The Stonehill symposium was sponsored by the college and the Fall River diocese. It took place Sept. 27, 2008, less than two months before Rodé had a Nov. 17 audience with Pope Benedict XVI, at which the prefect said he received the authority to conduct the apostolic visitation.
The symposium was titled: “Apostolic Religious Life Since Vatican II … Reclaiming the Treasure: Bishops, Theologians, and Religious in Conversation.” Participants have described it as a frank, if not sometimes painful, discussion of contemporary religious life.
The following has been culled from speakers’ manuscripts and press reports, including an account on the Stonehill College Web site.
In his address, Rodé praised the “numerous contributions from consecrated men and women” through U.S. history, but added that despite these efforts the church is facing “one of her greatest crises of all time” as the number of religious vocations has declined precipitously in Western cultures.
He placed the blame at the doorstep of a misguided hermeneutics — or interpretation — of documents of the Second Vatican Council (1962-65), describing this interpretation as “a hermeneutic of discontinuity and rupture” based upon “a false concept of the church and hence of the council, as if the former were from man alone and the latter a sort of constituent assembly.”
“The hermeneutics of rupture has dominated the attempts at renewal of religious life,” he said, explaining that under the mantle of renewal any change that occurred was more an “adaptation to the changed conditions of our time” rather than working toward changing the world to adapt to Gospel values.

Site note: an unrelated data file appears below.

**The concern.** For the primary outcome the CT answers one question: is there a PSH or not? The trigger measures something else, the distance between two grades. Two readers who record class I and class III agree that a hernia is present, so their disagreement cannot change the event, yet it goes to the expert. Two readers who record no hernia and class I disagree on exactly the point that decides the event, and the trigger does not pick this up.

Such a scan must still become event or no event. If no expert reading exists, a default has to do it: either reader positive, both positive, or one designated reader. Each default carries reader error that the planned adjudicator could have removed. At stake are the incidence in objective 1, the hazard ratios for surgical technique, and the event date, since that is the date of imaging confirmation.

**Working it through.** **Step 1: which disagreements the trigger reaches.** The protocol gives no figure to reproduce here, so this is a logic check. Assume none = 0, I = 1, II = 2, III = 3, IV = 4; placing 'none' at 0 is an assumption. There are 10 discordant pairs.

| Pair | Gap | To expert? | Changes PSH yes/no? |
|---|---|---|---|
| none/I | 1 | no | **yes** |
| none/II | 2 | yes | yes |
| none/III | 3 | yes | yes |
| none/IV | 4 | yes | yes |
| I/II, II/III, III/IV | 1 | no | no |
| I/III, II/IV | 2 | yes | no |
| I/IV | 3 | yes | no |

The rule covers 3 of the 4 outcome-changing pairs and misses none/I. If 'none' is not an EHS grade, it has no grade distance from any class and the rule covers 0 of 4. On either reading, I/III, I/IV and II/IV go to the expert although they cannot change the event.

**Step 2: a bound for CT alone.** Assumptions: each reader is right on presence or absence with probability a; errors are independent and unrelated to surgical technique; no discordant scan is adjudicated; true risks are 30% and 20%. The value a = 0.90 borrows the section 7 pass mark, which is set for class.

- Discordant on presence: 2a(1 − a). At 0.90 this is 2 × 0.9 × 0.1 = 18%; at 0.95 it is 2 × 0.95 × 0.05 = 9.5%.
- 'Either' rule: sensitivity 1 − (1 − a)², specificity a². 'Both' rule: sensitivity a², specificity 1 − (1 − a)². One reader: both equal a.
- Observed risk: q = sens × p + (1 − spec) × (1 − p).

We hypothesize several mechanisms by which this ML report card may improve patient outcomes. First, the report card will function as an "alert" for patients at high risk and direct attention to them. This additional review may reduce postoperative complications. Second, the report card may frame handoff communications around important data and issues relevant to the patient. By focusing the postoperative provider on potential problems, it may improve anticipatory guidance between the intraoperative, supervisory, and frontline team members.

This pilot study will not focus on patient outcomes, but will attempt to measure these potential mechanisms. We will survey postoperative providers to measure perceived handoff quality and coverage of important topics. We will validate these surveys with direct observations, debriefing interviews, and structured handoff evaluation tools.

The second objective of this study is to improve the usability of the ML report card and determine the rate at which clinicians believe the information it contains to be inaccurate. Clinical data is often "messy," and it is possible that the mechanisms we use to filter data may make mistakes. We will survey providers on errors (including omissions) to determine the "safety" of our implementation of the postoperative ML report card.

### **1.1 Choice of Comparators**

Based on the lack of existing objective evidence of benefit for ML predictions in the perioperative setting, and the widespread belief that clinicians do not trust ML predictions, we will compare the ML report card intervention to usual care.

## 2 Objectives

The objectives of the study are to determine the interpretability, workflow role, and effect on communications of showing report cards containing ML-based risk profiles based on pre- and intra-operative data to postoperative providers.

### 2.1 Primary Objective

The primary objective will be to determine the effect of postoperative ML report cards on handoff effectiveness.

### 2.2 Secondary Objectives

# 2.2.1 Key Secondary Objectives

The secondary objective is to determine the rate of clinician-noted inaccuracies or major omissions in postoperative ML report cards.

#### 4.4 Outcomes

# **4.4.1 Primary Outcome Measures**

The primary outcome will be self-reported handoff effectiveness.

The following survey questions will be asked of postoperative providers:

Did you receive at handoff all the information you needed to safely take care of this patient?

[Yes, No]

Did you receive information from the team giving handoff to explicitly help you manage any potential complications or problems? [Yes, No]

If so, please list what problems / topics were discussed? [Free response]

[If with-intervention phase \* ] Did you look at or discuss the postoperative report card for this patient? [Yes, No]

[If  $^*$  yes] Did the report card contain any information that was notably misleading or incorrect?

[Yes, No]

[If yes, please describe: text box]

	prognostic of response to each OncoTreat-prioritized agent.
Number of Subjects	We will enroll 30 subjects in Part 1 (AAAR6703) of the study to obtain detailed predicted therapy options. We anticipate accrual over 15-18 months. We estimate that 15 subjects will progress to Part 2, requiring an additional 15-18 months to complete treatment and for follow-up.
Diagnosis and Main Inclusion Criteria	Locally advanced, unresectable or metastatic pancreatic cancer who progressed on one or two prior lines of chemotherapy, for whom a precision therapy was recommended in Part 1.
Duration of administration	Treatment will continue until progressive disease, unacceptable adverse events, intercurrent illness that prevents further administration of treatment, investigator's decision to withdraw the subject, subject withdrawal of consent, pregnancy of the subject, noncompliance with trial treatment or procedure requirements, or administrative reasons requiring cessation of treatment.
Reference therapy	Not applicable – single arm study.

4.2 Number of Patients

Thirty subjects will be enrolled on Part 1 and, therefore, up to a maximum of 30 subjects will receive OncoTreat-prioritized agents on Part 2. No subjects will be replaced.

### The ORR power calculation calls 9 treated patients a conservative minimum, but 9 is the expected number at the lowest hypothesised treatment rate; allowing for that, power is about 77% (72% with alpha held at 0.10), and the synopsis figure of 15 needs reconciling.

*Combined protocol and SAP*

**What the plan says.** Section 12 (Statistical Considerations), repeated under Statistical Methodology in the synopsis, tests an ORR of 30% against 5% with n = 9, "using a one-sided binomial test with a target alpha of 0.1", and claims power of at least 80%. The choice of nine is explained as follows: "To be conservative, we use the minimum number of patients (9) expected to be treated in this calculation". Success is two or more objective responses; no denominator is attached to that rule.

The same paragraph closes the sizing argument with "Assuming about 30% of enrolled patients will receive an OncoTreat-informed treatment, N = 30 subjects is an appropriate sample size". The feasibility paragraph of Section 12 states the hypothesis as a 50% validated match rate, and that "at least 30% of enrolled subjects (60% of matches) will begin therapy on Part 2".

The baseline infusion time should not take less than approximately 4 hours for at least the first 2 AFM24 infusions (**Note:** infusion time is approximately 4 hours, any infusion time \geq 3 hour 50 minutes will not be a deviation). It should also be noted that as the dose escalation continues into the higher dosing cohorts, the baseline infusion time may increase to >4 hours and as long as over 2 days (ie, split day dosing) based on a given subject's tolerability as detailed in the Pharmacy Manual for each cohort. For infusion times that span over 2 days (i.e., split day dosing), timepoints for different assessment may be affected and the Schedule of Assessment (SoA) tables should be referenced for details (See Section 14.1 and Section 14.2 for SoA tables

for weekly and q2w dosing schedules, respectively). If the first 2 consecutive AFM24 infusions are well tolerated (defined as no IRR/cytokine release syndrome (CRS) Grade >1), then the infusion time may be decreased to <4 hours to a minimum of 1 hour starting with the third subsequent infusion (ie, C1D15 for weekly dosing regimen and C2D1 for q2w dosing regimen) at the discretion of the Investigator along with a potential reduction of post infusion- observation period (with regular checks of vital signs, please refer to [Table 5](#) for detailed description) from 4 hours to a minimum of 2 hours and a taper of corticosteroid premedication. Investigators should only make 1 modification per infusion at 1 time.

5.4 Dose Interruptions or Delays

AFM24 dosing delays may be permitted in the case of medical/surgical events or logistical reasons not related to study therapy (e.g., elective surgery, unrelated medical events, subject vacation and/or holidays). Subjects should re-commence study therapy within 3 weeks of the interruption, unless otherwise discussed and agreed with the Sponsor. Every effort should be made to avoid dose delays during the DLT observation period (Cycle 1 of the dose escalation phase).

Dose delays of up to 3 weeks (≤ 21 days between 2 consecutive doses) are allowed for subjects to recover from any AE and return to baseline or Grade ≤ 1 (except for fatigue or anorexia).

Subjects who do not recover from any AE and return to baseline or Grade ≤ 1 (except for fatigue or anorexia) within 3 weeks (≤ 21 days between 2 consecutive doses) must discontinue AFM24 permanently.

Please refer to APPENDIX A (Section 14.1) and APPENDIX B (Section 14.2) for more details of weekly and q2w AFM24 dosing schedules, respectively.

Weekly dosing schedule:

He said changes that evolved “supposed the radical centering of man on himself, the rejection of the supernatural and operated in a climate of radical subjectivism.”
Missionary Servant of the Most Blessed Trinity Sr. Sara Butler, a member of the International Theological Commission and professor of Dogmatic Theology at St. Joseph’s Seminary (Dunwoodie), told the audience that increasingly progressive leadership of religious orders threatens the Catholic character of the orders and is polarizing those in religious life. She said this is occurring despite the fact that the vast majority of consecrated religious are not progressive or even in progressive orders.
“The problem is not only that so few are joining our ranks,” Butler said. “It is that the current polarization and division in the church at large is found among us as well. It exists in the uneasy and even fractured relationships among our apostolic institutes, within many of our institutes, and — for many — in the relationships of religious with the diocesan clergy, the bishops and the Holy See.”
Butler said that the “reality of this polarization is more than regrettable; it is a cause of scandal and continues abetted by bishops unwilling to confront progressive religious.”
Part of the problem was timing, she said. The 1960s and 1970s were the worst times to initiate religious reforms, given the turmoil and strife that marked those decades. This was especially true considering Vatican II’s emphasis on the apostolic at the expense of the monastic, she said.
Because much of the apostolic impulse was expressed through participation in social justice crusades, after religious had finished fighting for civil rights or for an end to the Vietnam War, they turned the tactics and revolutionary fervor toward perceived injustices inside the church, she said.
Another aspect of the problem, she said, was that church leaders underestimated the strength of radical feminism in the United States. This strain of feminism is no longer a part of the conversation in civil society, but it remains ascendant within religious communities, she said.